WASHINGTON, D.C. — Some U.S. Special Operations forces on the ground in Afghanistan found themselves in a “combat situation” a little over a year after President Obama declared their combat mission over, according to the Pentagon.
While briefing reporters Thursday, Pentagon Press Secretary Peter Cook indicated that the Department of Defense (DoD) may not always be aware of what the the U.S. forces are doing in Afghanistan.
“We’ll provide information as we get it, about their role, what they’re doing out there,” said Cook in responding to a reporter telling him, “I just want to kind of put on record that as of now, we don’t know what’s being asked of U.S. troops in Afghanistan.”
The spokesman did stress throughout Thursday’s press briefing that the U.S. military has transitioned to a train, advise, and assist (TAA) role.
Earlier this week, Cook avoided using the word “combat” when announcing that an American service member had been killed and two others wounded while participating in a “clearing operation” in southern Afghanistan’s Helmand province Tuesday.
Asked whether Tuesday’s incident meant American troops were engaged in combat, Cook repeatedly argued that the U.S. military has transitioned to a TAA role.
President Obama declared the U.S. combat mission in Afghanistan over in December 2014, noting that the American troops would assume their new train, advise, and assist role in January 2015.
Today, Cook repeatedly argued that the U.S. Special Operations forces were engaged in a “combat situation” in Helmand province Tuesday when they were providing assistance to their Afghan counterparts, whom he claimed are in the lead of their country’s security for the most part, unless American forces take it from them unintentionally.
“This is a combat situation, but they are not in the lead intentionally,” said Cook, referring to the special operations forces. “They’re in support of these [Afghan] forces that the United States is trying to provide [with] additional support — training. We’re trying to bolster those forces so they can conduct these operations on their own and secure their own country.”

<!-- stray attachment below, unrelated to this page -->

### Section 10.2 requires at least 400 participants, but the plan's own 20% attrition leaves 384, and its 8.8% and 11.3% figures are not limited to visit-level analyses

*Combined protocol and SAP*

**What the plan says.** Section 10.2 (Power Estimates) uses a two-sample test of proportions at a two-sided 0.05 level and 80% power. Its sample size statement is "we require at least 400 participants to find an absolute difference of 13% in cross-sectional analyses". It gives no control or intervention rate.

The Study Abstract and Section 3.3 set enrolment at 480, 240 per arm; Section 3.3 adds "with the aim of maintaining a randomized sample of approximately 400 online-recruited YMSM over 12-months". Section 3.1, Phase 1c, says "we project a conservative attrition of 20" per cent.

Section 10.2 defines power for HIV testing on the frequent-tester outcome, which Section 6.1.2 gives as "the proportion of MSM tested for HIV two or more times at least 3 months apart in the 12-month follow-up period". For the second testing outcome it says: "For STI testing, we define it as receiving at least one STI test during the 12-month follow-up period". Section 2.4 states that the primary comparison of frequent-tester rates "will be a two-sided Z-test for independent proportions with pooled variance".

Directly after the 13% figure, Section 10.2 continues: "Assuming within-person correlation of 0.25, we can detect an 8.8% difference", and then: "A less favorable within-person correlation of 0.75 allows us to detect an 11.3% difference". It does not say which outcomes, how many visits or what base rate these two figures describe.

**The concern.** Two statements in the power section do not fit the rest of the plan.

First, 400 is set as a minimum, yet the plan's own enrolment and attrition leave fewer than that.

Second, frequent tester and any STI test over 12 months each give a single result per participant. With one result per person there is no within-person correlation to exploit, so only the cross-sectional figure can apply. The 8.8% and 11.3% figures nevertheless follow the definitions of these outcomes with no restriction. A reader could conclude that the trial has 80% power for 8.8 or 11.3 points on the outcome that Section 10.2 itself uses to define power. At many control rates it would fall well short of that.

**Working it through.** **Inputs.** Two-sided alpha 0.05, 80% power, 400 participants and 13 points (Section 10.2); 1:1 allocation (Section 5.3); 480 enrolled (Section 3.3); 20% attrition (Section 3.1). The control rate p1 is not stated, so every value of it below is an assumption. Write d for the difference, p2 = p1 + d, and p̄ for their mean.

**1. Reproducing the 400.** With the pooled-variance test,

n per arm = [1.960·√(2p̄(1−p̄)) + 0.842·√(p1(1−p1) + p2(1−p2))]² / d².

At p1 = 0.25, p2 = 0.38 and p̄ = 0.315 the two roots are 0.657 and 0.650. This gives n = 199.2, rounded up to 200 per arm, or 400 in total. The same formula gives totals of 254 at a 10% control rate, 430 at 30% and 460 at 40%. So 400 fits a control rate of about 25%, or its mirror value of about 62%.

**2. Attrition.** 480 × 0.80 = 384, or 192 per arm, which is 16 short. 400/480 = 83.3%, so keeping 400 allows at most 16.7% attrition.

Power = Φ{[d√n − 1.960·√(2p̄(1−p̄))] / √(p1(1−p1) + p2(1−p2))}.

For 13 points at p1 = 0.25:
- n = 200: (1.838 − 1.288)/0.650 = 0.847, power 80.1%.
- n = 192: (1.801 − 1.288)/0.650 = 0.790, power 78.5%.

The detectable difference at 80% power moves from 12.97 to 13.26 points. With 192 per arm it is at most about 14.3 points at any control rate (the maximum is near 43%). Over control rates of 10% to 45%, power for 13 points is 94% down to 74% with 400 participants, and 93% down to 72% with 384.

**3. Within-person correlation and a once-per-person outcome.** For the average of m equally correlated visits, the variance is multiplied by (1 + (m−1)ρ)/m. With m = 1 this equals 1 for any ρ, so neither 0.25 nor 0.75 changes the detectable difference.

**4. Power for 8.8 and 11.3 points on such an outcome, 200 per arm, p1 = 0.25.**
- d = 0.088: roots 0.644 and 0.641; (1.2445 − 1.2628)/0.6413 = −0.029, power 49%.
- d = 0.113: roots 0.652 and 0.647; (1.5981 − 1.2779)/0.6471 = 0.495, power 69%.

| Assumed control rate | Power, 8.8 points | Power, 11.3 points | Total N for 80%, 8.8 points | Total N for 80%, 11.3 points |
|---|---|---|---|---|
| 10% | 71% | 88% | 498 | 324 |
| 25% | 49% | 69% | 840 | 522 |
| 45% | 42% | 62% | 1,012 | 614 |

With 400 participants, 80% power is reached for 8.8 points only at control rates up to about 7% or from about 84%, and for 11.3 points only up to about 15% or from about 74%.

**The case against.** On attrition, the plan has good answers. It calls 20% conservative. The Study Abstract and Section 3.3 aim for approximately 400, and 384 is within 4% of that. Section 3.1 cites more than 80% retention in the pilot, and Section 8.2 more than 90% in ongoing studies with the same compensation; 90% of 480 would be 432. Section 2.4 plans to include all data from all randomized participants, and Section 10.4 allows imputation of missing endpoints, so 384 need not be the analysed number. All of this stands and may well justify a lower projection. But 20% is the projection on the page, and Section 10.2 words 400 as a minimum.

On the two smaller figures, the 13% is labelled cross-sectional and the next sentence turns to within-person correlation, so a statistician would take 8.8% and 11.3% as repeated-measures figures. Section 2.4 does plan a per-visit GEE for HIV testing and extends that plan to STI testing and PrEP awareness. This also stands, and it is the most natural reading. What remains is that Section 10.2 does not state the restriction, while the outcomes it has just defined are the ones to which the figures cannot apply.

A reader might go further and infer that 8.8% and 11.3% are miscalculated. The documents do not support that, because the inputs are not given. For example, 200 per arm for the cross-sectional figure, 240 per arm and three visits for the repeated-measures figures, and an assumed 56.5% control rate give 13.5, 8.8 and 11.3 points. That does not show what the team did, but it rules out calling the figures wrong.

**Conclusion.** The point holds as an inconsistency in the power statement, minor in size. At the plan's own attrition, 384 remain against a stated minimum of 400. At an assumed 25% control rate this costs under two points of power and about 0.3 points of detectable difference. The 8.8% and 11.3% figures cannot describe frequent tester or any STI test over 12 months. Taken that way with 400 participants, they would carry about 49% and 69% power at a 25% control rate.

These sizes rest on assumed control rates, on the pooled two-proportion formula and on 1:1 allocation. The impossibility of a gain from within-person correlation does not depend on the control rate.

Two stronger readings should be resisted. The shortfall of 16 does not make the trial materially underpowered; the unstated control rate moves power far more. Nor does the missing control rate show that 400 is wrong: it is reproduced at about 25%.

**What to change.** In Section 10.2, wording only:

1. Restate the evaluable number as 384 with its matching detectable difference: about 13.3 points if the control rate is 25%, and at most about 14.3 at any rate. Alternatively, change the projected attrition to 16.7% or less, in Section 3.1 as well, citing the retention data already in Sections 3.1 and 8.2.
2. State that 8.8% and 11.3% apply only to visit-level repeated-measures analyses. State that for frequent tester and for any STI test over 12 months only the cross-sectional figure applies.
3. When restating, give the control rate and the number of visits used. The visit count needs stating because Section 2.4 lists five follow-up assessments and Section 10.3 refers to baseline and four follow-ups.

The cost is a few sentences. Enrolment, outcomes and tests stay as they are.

Asked whether he had any reservations about saying that the U.S. troops are in combat in Afghanistan, Cook reiterated that the Helmand operation “was clearly a combat situation in which U.S, forces that were accompanying Afghan forces, who are in the lead, found themselves in a very difficult, dangerous situation.”
Another reporter pressed, “These troops are in combat. You don’t dispute that?”
“This was clearly a combat situation,” emphasized the spokesman. “Their mission … is to assist the Afghan forces – to train, advise, and assist. They can accompany, they play a support role, but they’re there able to defend themselves and are at risk as we have seen painfully in this particular instance.”
The Pentagon press secretary suggested that DOD may not always know what the estimated 10,000 American service members currently deployed to Afghanistan have been tasked with doing.
A reporter told Cook, “I just want to kind of put on record that as of now, we don’t know what’s being asked of U.S. troops in Afghanistan.”
The spokesman replied:
There’s a lot being asked of U.S. forces in Afghanistan just to be crystal clear and this is a perfect example of that, it’s a challenging environment, a dangerous environment and we’ve made you and others aware about special operators assisting – training, advising, assisting — these Afghan forces and being out in the field with them in places like Helmand province.
He added, “We’ve disclosed that before and we’ll provide information as we get it, about their role, what they’re doing out there.”
“In this particular instance, it was a clearing operation in which they were with Afghan forces in Helmand province,” he added. “We have disclosed that there are U.S. forces in Helmand province previously and we’ve provided the information as what took place specifically that resulted in the death of Staff Sgt. [Matthew Q.] McClintock.”
The Pentagon identified the U.S. service member who was killed in Helmand Tuesday as Staff Sgt. McClintock of Albuquerque, New Mexico.
He died “in Marjah District, Afghanistan, from wounds suffered when the enemy attacked his unit with small arms fire,” reported the Pentagon, adding, “The incident is under investigation.”
When announcing the most recent changes to the scheduled pace of the U.S. military withdrawal from Afghanistan in October 2015, President Obama repeated the claim that the U.S. combat mission in Afghanistan had ended.
“Last December, more than 13 years after our nation was attacked by al-Qaeda on 9/11, America’s combat mission in Afghanistan came to a responsible end,” Obama declared from the White House, flanked by Vice President Biden, Gen. Joe Dunford, chairman of the Joint Chiefs of Staff, and Defense Secretary Ash Carter.
“Our forces engage in two missions: training Afghan forces and supporting counterterror operations against remnants of al-Qaeda,” added Obama.
Echoing the president, Carter told Pentagon reporters, “The combat mission has ended and our mission now, on a day-to-day basis, is train, advise, and assist and counterterrorism and only to undertake other kinds of operations, either to protect our own forces or in an extremist situation.”